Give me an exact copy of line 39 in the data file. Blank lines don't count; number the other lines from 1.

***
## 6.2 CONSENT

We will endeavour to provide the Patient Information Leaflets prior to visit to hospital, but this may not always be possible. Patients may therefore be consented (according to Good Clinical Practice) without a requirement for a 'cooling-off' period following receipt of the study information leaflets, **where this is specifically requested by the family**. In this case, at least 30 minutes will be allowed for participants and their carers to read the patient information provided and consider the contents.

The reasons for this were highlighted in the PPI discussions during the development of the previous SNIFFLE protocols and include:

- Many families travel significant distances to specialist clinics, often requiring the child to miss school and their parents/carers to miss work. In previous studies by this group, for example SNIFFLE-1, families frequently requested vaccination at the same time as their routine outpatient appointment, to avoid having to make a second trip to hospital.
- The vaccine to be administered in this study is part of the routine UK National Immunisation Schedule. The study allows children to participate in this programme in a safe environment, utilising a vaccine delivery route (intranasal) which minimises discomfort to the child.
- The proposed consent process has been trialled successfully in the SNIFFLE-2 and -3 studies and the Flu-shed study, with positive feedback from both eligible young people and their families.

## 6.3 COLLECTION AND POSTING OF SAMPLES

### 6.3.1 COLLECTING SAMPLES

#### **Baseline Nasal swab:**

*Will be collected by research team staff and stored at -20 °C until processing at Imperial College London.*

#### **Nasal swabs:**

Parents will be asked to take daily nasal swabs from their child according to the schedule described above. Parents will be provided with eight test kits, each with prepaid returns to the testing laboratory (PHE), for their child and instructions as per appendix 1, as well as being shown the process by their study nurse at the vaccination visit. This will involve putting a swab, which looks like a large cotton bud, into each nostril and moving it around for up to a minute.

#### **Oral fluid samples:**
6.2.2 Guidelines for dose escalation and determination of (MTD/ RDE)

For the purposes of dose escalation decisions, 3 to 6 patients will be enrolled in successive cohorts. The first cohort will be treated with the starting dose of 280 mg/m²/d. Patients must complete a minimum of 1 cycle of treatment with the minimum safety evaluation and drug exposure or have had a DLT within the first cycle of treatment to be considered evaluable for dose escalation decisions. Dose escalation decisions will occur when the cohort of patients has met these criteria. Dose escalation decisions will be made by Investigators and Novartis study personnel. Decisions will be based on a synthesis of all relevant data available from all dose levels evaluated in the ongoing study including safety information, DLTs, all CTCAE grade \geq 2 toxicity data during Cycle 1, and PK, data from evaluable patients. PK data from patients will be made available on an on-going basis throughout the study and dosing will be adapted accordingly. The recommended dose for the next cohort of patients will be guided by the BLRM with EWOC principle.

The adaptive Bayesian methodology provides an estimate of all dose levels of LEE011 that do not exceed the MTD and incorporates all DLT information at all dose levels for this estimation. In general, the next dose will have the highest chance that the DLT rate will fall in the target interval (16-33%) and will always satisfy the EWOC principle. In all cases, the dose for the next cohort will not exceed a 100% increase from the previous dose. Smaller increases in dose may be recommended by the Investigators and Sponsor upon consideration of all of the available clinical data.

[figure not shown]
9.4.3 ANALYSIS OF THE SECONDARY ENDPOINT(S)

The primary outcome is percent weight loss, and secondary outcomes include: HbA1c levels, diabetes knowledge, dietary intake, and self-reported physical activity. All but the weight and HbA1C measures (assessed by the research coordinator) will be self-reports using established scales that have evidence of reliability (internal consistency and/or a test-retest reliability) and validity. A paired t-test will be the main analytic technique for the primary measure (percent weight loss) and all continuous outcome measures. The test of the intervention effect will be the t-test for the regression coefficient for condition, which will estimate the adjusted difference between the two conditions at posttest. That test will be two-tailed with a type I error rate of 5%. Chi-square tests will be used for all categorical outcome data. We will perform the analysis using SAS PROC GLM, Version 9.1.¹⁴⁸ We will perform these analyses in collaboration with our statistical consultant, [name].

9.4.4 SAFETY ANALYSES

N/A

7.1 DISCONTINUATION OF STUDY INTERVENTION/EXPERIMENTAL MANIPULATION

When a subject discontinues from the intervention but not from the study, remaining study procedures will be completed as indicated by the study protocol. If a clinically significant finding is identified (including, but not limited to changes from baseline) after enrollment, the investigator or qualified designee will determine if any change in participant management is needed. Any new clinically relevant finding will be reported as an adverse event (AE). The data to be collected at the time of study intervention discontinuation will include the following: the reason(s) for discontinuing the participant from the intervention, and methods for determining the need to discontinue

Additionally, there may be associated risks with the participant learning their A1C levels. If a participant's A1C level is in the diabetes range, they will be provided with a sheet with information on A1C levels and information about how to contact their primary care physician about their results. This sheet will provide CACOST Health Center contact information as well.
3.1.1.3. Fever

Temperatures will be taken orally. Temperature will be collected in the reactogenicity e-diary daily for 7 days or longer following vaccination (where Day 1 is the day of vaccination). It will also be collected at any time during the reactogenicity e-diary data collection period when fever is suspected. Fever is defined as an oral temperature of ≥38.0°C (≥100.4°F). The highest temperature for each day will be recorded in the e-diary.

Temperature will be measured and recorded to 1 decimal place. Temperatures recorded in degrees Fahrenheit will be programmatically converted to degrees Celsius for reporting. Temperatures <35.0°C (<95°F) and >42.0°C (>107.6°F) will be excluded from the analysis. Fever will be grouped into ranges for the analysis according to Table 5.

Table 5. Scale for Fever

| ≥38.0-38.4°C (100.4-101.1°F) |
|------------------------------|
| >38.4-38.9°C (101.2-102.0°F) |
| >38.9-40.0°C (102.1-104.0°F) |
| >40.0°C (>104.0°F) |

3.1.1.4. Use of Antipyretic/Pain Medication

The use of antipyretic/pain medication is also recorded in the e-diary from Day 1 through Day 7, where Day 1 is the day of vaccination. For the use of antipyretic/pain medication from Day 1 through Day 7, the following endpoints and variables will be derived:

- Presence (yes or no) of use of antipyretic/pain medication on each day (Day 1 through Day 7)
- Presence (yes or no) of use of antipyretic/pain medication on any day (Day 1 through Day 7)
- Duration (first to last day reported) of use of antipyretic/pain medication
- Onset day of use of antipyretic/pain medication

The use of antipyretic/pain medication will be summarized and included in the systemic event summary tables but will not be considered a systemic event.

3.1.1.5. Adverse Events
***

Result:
- Onset day of use of antipyretic/pain medication